This is a fresco in the Sistine Chapel that Botticelli painted from 1480-1482. The three temptations are in the background. In the foreground, we see a leper whom Jesus has healed presenting himself to a temple priest. The priest can declare that he is clean (see Matthew 8). At the time that Botticelli was painting, it was believed that the leper in this story was a stand-in for Christ himself, who takes on the sins (leprosy) of the whole world, and then makes that metaphorical leprosy clean through His sacrifice on the cross. In the painting, the Temple priest stands-in for the Father, acknowledging Christ’s sacrifice. So a healing that Jesus enacts on a stranger is actually a metaphor for His healing of the whole world. This is meta before there was meta.
I’m presenting two images here. The first is the Temptations of Christ and the second is The Trials of Moses, which is on the opposite wall of the Sistine Chapel, and also painted by Botticelli. Moses was seen as a forerunner of Christ, and these two paintings are meant to echo each other.
Eva Gore-Booth’s “Secret Waters” to accompany Matthew 4:12-17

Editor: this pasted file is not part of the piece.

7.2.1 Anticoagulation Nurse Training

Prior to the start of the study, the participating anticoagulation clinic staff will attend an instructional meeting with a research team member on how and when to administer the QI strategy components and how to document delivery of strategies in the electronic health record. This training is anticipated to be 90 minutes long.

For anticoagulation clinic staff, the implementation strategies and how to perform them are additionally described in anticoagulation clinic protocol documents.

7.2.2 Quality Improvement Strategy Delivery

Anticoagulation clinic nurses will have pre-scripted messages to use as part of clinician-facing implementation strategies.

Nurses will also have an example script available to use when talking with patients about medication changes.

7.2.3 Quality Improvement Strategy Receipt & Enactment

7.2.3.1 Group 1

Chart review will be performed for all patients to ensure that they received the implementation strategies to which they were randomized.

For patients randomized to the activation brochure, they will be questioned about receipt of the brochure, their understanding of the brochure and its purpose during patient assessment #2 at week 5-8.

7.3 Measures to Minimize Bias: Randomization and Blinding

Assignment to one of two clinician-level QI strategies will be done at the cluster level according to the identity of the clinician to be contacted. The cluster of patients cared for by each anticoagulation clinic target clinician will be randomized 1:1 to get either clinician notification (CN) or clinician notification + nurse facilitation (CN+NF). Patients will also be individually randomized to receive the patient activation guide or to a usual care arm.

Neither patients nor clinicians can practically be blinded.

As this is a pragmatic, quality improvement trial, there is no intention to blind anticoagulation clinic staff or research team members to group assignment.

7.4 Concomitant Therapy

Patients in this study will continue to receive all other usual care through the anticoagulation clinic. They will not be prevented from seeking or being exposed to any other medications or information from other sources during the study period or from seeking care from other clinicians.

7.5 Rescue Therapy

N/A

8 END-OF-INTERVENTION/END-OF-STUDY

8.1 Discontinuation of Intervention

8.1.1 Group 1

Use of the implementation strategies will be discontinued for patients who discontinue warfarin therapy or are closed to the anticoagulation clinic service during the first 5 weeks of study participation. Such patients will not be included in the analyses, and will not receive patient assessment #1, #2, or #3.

Eva Gore-Booth was born into privilege in Ireland in 1870. When she met and fell in love with Esther Roper, she left that privilege behind, and became active in the labor movement and in women’s suffrage. In this poem she meditates on Galilee as that internal place that Christ occupies within us.
Lo, in my soul there lies a hidden lake,High in the mountains, fed by rain and snow,The sudden thundering avalanche divine,And the bright waters’ everlasting flow,Far from the highways’ dusty glare and heat.Dearer it is and holier, for Christ’s sake,Than his own windy lake in Palestine,For there the little boats put out to seaWithout him, and no fisher hears his call,Yea, on the desolate shores of GalileeNo man again shall see his shadow fall.Yet here the very voice of the one LightHaunts with sharp ecstasy each little windThat stirs still waters on a moonlit night,And sings through high trees growing in the mind,And makes a gentle rustling in the wheat. . . .Yea, in the white dawn on this happy shore,With the lake water washing at his feet,He stands alive and radiant evermore,Whose presence makes the very East wind kind,And turns to heaven the soul’s green-lit retreat.
Sixth century mosaics from the Basilica of Sant’Apollinare Nuovo in Ravenna, to accompany Matthew 4:18-25
Originally erected by Arians, the Basilica of Sant’Apollinare Nuovo still has an Arian flavor in its mosaic motifs. Along the upper band of the left wall of the transept are images drawn from the ministry of Christ, including this image of Jesus calling Andrew and Peter. Notice that Jesus doesn’t have a beard. The images on the right wall show him aged and undergoing his arrest and crucifixion. This is, apparently, an iconic Arian idea – that Jesus aged and changed like any human being. The church was reconsecrated by Orthodox Christians about fifty years after it was built, but fortunately these beautiful mosaics were left alone.